If you want to get accurate answers, avoid phrasing survey questions that express a bias. Examples of biased CSAT questions to avoid are:

  • How much do you love this product?
  • What do you like most about our company?
  • How would you rate our award-winning customer service?

Net Promoter Score

While CSAT asks about satisfaction, Net Promoter Score (NPS) takes it a step further. It asks whether the customer would recommend your company to someone else.

  • How likely are you to recommend this product to a friend or colleague?
  • Based on your interaction with our support team, how likely are you to recommend our company to a friend or colleague?
  • How likely are you to recommend this app to other small business owners?

Answers should be single-selection multiple choice or on a Likert scale. You can ask respondents to choose a number from one to five, with five being the highest, a phrase (such as likely, not likely, very likely), or even an emoji.

Many surveys ask just this one question, which people can answer in a few seconds. Other surveys ask a follow-up, open-ended question in order to attempt to get more information from the respondent.

Keep it neutral or make it dynamic.

Keeping your follow-up question neutral will make it seem natural, whether the customer has indicated they recommend you or not: Why or why not?

If your survey platform can respond dynamically based on their answer to the first question, you can ask a more specific follow-up question.

For example, when a respondent indicates they’d recommend your company, consider these follow-ups:

  • What would you say to your friend to recommend us?
  • What do you like about our company?
  • Which features of [product] do you value the most?

If they wouldn’t recommend you, consider these questions:

  • What can we do better?
  • What was missing from our service?

Deeper Questions

Open-ended follow-up questions are a great way to dig deeper into a customer’s experience, but answers can be hard to quantify and more challenging for customers to answer. If there are specific products, services, or experiences you want to know more about, you could also consider including some closed-ended questions, which generally require a yes or no response, that dive a little deeper.

  • Are you considering future purchases from our company?
  • How did you learn about us?
  • Is this service priced fairly?
  • Did anyone help you make this purchase?

Keep it short.

The longer, more challenging your survey, the more likely people are to exit partway through and leave some questions unanswered. This may leave you with too little information. Instead, think of every question like it’s taking up valuable real estate — because it is.

Demographic Questions

Often, you’ll want to learn more about how well you’re serving different customer segments or who your best customers are so you can find more of them. That’s where demographic questions come in. When these are helpful, you could ask about topics such as gender, age, location, profession, education level, religious affiliation, or income.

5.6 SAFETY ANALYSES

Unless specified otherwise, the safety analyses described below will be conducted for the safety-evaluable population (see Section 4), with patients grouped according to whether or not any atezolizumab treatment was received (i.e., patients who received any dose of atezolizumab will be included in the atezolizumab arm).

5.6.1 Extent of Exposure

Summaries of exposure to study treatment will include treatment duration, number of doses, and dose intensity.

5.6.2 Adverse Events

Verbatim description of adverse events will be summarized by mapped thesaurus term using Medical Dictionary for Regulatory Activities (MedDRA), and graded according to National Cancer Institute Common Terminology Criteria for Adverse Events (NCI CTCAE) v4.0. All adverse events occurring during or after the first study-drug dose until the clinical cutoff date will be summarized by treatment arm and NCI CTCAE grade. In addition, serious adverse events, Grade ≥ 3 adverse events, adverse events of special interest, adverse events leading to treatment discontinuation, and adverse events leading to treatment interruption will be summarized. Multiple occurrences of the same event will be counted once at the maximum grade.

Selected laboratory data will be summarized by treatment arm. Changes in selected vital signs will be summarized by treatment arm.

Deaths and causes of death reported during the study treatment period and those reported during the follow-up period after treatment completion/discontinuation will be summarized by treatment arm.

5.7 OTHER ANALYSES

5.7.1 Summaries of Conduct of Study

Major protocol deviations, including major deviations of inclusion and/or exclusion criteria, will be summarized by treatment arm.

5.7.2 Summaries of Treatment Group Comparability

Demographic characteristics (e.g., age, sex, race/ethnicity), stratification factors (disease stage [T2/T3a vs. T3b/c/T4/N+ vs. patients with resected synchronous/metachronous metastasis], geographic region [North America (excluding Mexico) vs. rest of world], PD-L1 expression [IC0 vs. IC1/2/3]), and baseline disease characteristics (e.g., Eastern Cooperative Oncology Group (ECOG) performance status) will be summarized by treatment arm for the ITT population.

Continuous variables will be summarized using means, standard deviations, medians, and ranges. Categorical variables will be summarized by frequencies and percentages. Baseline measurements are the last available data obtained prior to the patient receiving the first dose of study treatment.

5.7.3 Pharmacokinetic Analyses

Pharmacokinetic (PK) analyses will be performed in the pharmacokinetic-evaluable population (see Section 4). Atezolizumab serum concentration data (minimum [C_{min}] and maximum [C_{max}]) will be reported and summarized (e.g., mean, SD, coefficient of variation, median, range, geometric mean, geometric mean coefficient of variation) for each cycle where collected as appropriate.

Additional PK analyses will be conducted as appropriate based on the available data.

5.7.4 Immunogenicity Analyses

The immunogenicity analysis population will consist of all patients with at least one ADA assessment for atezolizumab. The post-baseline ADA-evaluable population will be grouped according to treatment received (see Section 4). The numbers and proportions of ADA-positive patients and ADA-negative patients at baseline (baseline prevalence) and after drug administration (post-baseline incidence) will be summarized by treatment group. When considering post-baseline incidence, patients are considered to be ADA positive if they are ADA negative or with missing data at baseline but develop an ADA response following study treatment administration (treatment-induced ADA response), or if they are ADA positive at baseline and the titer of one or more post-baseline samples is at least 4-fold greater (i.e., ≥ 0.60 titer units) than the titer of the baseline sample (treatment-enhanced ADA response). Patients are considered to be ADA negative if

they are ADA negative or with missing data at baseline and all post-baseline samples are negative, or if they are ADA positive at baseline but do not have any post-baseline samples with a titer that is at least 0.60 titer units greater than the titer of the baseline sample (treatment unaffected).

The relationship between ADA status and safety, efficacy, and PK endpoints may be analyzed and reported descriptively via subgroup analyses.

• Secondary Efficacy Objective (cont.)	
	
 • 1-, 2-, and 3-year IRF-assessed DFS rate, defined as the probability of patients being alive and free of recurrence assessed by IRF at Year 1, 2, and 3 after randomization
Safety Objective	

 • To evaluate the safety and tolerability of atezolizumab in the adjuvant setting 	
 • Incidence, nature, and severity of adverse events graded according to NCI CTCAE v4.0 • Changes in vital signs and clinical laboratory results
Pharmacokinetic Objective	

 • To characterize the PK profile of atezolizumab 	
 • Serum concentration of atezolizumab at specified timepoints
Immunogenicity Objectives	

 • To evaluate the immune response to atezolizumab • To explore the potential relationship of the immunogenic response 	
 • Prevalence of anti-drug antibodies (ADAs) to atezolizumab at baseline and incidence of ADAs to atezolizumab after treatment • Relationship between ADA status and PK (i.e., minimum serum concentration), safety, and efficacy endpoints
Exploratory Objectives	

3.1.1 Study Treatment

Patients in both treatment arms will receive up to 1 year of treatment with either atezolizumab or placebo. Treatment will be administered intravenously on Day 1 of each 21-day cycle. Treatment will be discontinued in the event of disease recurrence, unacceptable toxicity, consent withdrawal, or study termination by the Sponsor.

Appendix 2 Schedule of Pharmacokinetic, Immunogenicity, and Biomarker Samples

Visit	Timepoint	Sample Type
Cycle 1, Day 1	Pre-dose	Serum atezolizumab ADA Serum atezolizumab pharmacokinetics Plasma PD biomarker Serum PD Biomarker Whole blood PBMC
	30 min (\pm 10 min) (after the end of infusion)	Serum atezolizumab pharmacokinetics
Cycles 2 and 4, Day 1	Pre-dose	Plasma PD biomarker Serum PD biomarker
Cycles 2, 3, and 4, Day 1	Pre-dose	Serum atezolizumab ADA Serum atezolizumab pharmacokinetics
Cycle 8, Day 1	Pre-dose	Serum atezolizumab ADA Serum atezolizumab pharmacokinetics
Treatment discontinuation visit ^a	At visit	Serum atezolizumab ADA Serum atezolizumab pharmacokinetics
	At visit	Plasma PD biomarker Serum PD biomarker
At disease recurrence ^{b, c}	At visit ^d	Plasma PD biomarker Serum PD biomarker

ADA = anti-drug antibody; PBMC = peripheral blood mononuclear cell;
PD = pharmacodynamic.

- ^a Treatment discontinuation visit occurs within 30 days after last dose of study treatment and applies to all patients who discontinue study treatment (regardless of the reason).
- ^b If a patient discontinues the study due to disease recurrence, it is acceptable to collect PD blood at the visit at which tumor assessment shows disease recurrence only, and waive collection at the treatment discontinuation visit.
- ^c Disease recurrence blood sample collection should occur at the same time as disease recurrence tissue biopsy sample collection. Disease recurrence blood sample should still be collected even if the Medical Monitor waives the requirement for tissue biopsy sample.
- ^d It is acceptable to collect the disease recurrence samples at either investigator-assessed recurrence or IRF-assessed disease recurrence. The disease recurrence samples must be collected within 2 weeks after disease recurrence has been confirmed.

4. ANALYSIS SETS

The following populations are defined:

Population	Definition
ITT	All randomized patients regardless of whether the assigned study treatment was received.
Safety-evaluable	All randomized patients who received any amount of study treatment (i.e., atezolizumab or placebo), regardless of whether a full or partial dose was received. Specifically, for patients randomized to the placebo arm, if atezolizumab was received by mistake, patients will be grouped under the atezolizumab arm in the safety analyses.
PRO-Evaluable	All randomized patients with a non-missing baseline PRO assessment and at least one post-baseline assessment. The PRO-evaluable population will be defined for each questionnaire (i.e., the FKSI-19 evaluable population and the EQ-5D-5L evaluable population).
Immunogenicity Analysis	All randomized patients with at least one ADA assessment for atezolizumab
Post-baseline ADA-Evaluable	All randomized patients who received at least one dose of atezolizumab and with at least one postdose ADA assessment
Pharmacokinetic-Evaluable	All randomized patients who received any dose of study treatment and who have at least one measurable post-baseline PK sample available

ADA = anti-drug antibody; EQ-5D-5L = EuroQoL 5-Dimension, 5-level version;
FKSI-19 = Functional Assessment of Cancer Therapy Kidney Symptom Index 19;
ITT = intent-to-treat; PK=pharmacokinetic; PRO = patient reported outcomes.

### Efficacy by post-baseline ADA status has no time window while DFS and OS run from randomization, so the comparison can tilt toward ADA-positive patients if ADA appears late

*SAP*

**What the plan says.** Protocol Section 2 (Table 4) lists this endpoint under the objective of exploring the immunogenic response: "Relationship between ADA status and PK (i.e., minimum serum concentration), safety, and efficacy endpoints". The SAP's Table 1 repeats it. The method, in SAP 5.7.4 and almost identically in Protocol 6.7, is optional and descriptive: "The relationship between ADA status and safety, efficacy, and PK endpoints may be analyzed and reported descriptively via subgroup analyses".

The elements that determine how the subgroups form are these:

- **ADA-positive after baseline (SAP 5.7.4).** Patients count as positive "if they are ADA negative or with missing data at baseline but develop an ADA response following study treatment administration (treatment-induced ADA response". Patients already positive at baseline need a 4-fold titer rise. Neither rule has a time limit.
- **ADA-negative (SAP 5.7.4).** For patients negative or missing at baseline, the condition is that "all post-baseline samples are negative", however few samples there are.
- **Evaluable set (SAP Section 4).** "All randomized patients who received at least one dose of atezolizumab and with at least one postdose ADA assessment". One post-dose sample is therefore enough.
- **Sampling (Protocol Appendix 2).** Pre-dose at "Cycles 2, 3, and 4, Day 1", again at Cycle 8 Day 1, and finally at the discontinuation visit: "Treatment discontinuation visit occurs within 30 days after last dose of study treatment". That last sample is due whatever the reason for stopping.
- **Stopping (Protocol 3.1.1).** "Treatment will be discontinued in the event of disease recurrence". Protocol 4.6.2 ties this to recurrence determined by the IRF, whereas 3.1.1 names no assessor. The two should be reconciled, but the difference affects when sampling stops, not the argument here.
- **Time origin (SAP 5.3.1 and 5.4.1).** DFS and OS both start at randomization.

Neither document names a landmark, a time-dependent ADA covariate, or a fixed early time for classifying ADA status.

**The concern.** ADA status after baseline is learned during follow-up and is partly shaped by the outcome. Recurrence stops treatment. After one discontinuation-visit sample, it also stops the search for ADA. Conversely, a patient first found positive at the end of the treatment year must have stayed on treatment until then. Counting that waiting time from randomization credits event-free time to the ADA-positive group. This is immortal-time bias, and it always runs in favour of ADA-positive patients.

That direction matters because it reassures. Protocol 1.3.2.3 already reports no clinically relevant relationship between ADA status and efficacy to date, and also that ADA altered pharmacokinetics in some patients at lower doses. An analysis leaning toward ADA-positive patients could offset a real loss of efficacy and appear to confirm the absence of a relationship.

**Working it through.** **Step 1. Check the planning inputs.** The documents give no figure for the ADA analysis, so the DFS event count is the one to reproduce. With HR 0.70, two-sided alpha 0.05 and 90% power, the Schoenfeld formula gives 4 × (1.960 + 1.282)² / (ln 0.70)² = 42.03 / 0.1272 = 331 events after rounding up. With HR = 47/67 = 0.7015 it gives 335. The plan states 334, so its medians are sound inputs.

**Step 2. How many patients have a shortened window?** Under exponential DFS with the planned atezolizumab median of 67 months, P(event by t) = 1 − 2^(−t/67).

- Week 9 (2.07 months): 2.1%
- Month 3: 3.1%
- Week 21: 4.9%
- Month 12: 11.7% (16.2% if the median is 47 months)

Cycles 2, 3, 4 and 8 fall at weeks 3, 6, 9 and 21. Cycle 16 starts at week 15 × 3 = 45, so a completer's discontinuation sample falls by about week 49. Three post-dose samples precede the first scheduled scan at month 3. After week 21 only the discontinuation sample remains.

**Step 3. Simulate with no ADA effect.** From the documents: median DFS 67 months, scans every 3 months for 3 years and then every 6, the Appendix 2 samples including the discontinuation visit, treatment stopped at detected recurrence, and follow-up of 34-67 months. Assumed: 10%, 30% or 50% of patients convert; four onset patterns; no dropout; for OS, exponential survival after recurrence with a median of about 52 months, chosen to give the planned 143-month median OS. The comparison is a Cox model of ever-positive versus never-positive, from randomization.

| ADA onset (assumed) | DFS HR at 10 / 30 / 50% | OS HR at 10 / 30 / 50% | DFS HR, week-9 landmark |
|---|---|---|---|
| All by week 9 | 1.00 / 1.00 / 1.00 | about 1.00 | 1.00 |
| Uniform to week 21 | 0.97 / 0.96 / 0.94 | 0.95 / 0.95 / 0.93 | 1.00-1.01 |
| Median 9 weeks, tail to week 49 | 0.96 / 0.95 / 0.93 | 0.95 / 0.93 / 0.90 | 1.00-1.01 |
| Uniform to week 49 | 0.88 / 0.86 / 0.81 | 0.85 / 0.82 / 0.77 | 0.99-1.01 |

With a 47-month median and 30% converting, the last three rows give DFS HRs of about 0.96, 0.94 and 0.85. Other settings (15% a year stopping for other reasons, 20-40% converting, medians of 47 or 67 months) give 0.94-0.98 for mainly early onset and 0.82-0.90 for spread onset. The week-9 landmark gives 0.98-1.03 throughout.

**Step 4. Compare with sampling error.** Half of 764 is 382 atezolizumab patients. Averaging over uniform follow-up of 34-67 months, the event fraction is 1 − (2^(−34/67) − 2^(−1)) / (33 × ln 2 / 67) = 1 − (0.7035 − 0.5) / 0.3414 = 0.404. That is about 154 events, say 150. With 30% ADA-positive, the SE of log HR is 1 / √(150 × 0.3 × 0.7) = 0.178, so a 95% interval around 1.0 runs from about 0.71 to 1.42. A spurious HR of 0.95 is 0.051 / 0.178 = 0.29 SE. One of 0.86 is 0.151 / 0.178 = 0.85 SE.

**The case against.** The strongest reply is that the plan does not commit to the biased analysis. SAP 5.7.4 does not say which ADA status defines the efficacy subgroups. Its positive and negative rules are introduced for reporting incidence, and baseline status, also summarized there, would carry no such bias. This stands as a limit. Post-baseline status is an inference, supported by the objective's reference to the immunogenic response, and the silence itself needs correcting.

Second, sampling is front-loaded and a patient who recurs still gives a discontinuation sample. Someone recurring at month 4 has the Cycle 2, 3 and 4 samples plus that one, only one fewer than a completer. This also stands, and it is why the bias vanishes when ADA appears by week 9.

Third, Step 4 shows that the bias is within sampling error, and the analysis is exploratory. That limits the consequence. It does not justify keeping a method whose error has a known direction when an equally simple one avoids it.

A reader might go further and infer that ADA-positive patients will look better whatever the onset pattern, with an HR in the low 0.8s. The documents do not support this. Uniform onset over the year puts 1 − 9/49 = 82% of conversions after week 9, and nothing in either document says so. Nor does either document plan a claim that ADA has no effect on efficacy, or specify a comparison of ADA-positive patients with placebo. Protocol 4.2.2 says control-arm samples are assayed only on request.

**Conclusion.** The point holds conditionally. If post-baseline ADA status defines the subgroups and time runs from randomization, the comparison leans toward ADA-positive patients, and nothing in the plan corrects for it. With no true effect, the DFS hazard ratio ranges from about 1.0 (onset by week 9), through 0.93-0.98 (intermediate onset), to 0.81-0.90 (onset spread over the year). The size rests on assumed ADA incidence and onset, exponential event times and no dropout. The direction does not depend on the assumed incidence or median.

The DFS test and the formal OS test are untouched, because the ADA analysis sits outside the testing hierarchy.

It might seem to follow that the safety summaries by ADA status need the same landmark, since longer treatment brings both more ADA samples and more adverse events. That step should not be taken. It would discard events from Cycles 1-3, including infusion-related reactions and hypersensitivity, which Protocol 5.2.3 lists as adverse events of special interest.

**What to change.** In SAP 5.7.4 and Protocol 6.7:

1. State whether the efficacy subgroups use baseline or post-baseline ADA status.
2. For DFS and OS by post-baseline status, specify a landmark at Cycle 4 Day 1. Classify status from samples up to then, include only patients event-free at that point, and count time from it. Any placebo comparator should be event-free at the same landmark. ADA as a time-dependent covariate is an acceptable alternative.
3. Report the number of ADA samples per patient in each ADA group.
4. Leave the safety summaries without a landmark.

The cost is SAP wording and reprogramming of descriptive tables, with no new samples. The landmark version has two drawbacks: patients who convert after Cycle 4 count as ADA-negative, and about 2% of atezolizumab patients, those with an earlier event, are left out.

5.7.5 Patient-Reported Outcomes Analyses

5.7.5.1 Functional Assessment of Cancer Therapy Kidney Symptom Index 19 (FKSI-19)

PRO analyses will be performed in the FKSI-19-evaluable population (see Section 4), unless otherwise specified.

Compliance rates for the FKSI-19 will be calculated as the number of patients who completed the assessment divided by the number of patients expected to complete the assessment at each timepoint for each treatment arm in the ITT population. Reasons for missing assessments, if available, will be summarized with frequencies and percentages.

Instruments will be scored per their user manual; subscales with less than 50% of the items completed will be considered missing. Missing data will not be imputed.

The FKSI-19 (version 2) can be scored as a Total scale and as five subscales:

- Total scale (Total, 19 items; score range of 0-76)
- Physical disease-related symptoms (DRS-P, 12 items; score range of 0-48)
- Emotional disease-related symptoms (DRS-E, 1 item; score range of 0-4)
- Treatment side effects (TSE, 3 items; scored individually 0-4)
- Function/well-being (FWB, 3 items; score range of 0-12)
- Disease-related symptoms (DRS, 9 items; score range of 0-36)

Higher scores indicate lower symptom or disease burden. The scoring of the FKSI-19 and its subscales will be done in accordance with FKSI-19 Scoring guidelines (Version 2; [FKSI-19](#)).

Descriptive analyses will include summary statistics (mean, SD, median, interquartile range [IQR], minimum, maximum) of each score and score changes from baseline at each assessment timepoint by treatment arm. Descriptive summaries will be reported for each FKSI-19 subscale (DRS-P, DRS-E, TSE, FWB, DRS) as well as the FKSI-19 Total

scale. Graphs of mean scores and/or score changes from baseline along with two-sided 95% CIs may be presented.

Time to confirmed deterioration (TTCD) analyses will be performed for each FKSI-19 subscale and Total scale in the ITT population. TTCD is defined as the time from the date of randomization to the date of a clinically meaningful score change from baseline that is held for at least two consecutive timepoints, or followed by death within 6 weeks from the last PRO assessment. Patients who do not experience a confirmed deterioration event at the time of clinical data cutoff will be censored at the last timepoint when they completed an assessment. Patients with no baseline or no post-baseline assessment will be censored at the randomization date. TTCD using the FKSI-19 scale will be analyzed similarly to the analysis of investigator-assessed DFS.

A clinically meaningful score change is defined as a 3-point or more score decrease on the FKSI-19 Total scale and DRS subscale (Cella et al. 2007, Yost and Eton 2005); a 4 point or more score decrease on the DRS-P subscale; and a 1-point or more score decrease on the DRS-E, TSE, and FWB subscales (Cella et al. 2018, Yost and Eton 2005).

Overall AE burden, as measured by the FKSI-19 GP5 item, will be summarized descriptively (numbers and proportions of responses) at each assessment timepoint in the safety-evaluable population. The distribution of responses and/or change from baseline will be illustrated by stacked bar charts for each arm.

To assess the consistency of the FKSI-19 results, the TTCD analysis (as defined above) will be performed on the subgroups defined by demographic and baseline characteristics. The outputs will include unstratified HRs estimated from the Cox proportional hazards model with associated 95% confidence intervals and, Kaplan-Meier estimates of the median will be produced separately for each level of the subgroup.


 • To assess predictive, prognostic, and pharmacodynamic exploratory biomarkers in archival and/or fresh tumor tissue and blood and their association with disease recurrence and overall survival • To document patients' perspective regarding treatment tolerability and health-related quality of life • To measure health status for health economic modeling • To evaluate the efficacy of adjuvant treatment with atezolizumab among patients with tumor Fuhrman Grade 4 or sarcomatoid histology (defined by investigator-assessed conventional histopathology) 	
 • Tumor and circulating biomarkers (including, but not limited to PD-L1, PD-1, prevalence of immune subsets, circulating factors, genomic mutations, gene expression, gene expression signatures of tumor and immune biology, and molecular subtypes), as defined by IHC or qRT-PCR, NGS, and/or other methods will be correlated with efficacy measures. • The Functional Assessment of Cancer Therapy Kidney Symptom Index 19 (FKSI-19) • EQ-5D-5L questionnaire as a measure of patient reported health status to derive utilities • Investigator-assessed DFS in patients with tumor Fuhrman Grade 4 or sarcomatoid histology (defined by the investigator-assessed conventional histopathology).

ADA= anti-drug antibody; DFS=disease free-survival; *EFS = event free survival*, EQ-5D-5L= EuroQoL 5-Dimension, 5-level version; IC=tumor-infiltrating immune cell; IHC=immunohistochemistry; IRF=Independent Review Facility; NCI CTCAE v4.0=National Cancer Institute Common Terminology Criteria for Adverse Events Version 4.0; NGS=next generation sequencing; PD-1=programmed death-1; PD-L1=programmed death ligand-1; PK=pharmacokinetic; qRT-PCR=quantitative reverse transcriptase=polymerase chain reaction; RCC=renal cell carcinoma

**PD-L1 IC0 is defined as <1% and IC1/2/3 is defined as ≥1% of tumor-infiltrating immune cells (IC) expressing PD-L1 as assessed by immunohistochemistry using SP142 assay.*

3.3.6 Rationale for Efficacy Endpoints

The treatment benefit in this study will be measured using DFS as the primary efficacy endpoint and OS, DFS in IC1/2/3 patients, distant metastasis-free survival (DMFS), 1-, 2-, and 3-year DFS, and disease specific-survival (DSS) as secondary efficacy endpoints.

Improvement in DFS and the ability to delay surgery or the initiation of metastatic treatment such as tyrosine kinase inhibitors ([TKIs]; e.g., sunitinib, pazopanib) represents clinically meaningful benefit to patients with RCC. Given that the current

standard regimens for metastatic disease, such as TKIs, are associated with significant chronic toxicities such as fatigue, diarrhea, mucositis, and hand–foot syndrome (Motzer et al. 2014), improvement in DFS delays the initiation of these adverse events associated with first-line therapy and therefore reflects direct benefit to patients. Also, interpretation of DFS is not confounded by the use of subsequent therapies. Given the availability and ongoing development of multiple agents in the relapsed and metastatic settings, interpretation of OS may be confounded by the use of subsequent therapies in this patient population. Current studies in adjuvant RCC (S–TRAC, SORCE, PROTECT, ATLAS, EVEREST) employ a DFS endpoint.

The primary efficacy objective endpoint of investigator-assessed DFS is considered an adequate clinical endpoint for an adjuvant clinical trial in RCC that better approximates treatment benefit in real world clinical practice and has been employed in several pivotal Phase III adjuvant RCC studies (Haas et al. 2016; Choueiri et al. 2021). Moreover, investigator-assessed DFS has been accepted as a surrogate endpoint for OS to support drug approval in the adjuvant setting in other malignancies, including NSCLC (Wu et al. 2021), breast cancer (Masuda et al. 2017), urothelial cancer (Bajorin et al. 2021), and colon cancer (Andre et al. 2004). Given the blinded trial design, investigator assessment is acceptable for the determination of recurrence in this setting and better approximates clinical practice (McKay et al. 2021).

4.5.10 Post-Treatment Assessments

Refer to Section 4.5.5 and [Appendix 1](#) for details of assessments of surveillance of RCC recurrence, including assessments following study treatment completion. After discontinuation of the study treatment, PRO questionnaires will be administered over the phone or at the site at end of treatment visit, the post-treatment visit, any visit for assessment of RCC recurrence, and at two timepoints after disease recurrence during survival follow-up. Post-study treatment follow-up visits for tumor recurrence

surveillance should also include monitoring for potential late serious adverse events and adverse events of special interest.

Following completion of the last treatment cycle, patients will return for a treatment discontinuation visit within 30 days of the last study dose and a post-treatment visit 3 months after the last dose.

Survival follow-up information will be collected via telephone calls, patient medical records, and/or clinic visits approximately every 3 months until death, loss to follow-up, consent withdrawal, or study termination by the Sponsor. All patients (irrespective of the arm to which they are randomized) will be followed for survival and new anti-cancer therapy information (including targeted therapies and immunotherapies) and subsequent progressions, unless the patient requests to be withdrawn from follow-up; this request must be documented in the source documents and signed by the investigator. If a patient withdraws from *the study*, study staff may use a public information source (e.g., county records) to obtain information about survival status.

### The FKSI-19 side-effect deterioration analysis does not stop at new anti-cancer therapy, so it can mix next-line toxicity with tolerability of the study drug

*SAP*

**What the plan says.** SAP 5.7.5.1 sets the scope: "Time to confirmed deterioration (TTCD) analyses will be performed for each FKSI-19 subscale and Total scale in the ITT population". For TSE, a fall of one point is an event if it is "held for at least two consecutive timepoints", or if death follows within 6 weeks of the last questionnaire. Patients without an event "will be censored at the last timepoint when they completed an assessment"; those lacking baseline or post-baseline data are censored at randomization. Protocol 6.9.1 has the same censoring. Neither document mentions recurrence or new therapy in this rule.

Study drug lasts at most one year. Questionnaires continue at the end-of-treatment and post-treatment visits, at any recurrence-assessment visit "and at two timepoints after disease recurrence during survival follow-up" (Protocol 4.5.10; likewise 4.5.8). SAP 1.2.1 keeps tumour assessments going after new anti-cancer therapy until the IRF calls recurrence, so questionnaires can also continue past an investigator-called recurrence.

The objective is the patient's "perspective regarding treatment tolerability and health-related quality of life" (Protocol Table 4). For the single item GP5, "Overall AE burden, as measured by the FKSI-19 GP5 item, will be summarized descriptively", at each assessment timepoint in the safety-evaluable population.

Be inclusive.

Help respondents give accurate responses or answer in a way that makes them comfortable. When respondents feel included, they’ll often continue to the next question. Conversely, if a respondent has to answer a demographic question that’s not entirely accurate, then continues answering your questions, your data may be inaccurate.

For example, if you’re asking about gender, don’t stop at male or female. Adding “non-binary” or “Other gender identity” will help make these customers feel seen and not force them to choose an inaccurate answer to move forward in the survey.

  • What is your gender?
  • Man
  • Woman
  • Other gender identity

Give them a way out.

Some demographic questions are uncomfortable for some customers. Some people may not want to reveal their income, exact age, or location, for example. To prevent customers from dropping out to avoid sharing more than they want to, give them a way out by including “Prefer not to say” or “I’m not sure.”

For example:

  • What is your Zip code?
  • [Key in response]
  • Select “I’m not sure or I prefer not to say”

Avoid ambiguity.

To avoid confusing or frustrating your respondents, make sure they can only choose one answer for single-select multiple-choice answers. For example, if you ask about income or age and provide overlapping ranges in the answer options, customers won’t be sure which one to select. Make sure your answers don’t overlap.

  • What is your annual income?
  • $25,000 or below
  • $25,001 to $50,000
  • $50,001 to $75,000
  • $75,001 to $100,000
  • $100,001 or above
  • What is your age?
  • Under 18
  • 18-24
  • 25-34
  • 35-44
  • 45-54
  • 55-64
  • 65 or older

Conclusion

Creating a survey that’s easy on your customers and provides great insights for you is no easy task. It’s even harder if you try to do it all on your own. Lean on your colleagues or a small group of customers to test your survey before distributing it widely. You may go through a few iterations, but the result will be a better experience for respondents and more accurate, reliable, and actionable insights for you.

Kathryn Casna More by Kathryn